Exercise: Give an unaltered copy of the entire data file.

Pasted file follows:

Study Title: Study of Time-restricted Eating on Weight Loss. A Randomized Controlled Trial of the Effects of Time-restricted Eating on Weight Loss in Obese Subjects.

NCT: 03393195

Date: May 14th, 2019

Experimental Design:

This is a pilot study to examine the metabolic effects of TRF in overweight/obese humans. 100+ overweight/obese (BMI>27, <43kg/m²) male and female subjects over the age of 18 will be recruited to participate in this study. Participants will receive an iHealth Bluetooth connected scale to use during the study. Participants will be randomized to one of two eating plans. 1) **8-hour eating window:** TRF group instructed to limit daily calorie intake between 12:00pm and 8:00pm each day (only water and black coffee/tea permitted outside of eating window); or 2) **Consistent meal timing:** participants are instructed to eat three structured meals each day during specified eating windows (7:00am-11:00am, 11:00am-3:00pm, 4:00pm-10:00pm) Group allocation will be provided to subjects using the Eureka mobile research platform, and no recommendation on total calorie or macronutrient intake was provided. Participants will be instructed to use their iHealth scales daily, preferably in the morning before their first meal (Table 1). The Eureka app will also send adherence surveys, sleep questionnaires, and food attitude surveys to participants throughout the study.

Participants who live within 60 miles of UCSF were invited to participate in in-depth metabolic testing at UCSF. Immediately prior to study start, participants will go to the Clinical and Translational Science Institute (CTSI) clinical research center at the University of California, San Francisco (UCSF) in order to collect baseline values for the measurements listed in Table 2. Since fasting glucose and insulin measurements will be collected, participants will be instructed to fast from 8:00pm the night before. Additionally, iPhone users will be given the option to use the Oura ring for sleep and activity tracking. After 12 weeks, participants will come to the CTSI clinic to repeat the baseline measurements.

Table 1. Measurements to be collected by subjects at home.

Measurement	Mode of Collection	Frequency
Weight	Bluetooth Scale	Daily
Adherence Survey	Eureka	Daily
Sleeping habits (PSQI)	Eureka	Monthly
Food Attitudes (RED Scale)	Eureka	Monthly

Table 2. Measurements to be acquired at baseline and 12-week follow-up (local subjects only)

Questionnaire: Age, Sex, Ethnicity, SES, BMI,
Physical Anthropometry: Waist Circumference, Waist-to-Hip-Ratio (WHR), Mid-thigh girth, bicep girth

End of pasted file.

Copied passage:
Study Title: Study of Time-restricted Eating on Weight Loss. A Randomized Controlled Trial of the Effects of Time-restricted Eating on Weight Loss in Obese Subjects.

NCT: 03393195

Date: May 14th, 2019

Experimental Design:

This is a pilot study to examine the metabolic effects of TRF in overweight/obese humans. 100+ overweight/obese (BMI>27, <43kg/m²) male and female subjects over the age of 18 will be recruited to participate in this study. Participants will receive an iHealth Bluetooth connected scale to use during the study. Participants will be randomized to one of two eating plans. 1) **8-hour eating window:** TRF group instructed to limit daily calorie intake between 12:00pm and 8:00pm each day (only water and black coffee/tea permitted outside of eating window); or 2) **Consistent meal timing:** participants are instructed to eat three structured meals each day during specified eating windows (7:00am-11:00am, 11:00am-3:00pm, 4:00pm-10:00pm) Group allocation will be provided to subjects using the Eureka mobile research platform, and no recommendation on total calorie or macronutrient intake was provided. Participants will be instructed to use their iHealth scales daily, preferably in the morning before their first meal (Table 1). The Eureka app will also send adherence surveys, sleep questionnaires, and food attitude surveys to participants throughout the study.

Participants who live within 60 miles of UCSF were invited to participate in in-depth metabolic testing at UCSF. Immediately prior to study start, participants will go to the Clinical and Translational Science Institute (CTSI) clinical research center at the University of California, San Francisco (UCSF) in order to collect baseline values for the measurements listed in Table 2. Since fasting glucose and insulin measurements will be collected, participants will be instructed to fast from 8:00pm the night before. Additionally, iPhone users will be given the option to use the Oura ring for sleep and activity tracking. After 12 weeks, participants will come to the CTSI clinic to repeat the baseline measurements.

Table 1. Measurements to be collected by subjects at home.

Measurement	Mode of Collection	Frequency
Weight	Bluetooth Scale	Daily
Adherence Survey	Eureka	Daily
Sleeping habits (PSQI)	Eureka	Monthly
Food Attitudes (RED Scale)	Eureka	Monthly

Table 2. Measurements to be acquired at baseline and 12-week follow-up (local subjects only)

Questionnaire: Age, Sex, Ethnicity, SES, BMI,
Physical Anthropometry: Waist Circumference, Waist-to-Hip-Ratio (WHR), Mid-thigh girth, bicep girth